The great Convention of friends of Temperance which was held in our City last week was characterized by a freedom and energy, a liberality of sentiment and breadth of view, not often equaled. It is well known that a very considerable discrepancy of view with respect to practical measures was here represented for, while a great majority of the speakers as well as bearers are ardent advocates of the Maine Law, a very able and respectable minority, including Lucy Stone, Charles C. Burleigh, Wm. L. Garrison and perhaps some others, are of the Quincy and Phillips school of Abolitionists, who on principle refuse to vote under a Constitution which they esteem pro-Slavery and iniquitous, and hence are naturally led to undervalue the Maine Law, as any restrictive enactment against the Liquor Traffic. To admit that such law would do great practical good would seem to condemn their own course in declining to vote.
But one suggestion not embroiled in the original Resolves reported by the Business Committee was very promptly and heartily responded to on all sides. It was that of Rev WM. H. CHANNING, developed in his speech of Friday morning and embodied in a resolve submitted by him, which as modified by the Business Committee and adopted by the Convention, reads as follows:
Resolved, That the natural proper and efficient counteraction to the appetite for debasing indulgence and pernicious excitement is to be found in providing for all legitimate and healthful sources of pure, innocent elevating pleasure, of social and spiritual enjoyment; and, therefore the library and reading room-—the lyceum and music hall—-galleries of paintings and sculpture--social assembly rooms and pleasure grounds—-should take the place of the barroom and rum cellar.
As originally drawn, Mr. Channing's resolve took a wider range, specifying a pure and elevated Drama as one of the legitimate instrumentalities of Temperance and other Moral Reform. It was not deemed advisable by the committee to burden a principle wherein all were agreed, with a question of detail whereon difference of opinion would naturally be developed, and so the resolve was modified as above; but the fundamental proposition was very heartily welcomed and accepted. The friends of Reform have too long been misrepresented as enemies of all festivity, of needful recreation and innocent enjoyment. The cause of Reform has too long suffered, in the view of the unthinking and ill-informed, by reason of such imputations. We are glad that ground has been broken that looks towards the effectual dispelling of popular misconception on this head.
"Let me make the songs of a people, and I care not who makes the laws," is a trite observation. The champions of Reform and Enlightenment have too long overlooked the amusements and relaxations of the People, passing them by as of no account, when in fact they are among the most fruitful sources of popular opinion and character. As the great Marlborough frankly avowed that he has read English History mainly in the plays of Shakespere [sic], so there are thousands in every urban community whose notions of life and manners, of ethics and politics, have been picked up at theaters and similar resorts for entertainment. Ought these to be surrendered to loose thinking and false teaching? Is the wise and expedient that this be suffered to continue? What "Uncle Tom's Cabin" has effected in the novel-reading world, we already know; why may not the same story, as adapted to the stage, achieve an equally wholesome change in the corrupted atmosphere of the play-house? Is it not possible to have a Drama freed altogether from the accessories of Alcoholic stimulants, and from a circumvallation of gaming-houses, grog-shops and darker dens of sin and crime! And might not such a Drama prove a powerful helper in speeding onward the car of Reform! These are questions which earnest minds are now pondering-—to what effect we shall see hereafter.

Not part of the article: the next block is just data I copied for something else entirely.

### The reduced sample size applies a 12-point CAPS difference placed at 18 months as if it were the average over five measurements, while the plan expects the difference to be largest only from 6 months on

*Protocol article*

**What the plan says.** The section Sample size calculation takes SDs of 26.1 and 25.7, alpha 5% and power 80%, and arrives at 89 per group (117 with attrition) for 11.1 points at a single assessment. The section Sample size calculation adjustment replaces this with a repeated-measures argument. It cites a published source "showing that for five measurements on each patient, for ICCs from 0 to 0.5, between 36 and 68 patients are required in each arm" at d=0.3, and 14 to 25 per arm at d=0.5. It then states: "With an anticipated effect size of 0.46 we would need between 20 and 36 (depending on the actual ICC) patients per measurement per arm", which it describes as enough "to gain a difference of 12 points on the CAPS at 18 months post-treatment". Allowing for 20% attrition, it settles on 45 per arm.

--The other suggestion made at the Convention that seems to us important and fruitful is that of Mrs. C. I. H. NICHOLS of Vt. who, with reference to the current evil that the Maine Law cannot be enforced in cities, because it is opposed to public opinion, remarked that "it was not public sentiment but public cowardice that prevented such enforcement." There was never a truer word spoken. Traverse any of the smaller cities of Maine or Massachusetts wherein the Rum Traffic is now prosecuted in defiance of the Law, and ask each voter. "Is it your pleasure that the Law of Prohibition should be strictly enforced!" and two-thirds would answer, Yes. But to desire its enforcement is one thing; to take a prominent part in enforcing it, quite another. Men who would very gladly see Rum banished and extirpated, shrink from provoking the hostility of its satellites: they fear that the respectable and influential seller may deprive them of patronage in business, or cut off their accommodations at the Bank, or "spot" them whenever they shall be candidates for office; and those who care for none of these things are yet afraid of having their trees girdled, or their cattle poisoned, or their houses bedaubed with filth, by the lower-law dispensers of Alcoholic vengeance. And so the Law goes unexecuted, and thousands are corrupted not by virtue of public sentiment, but of public cowardice. There must and will be an end of this.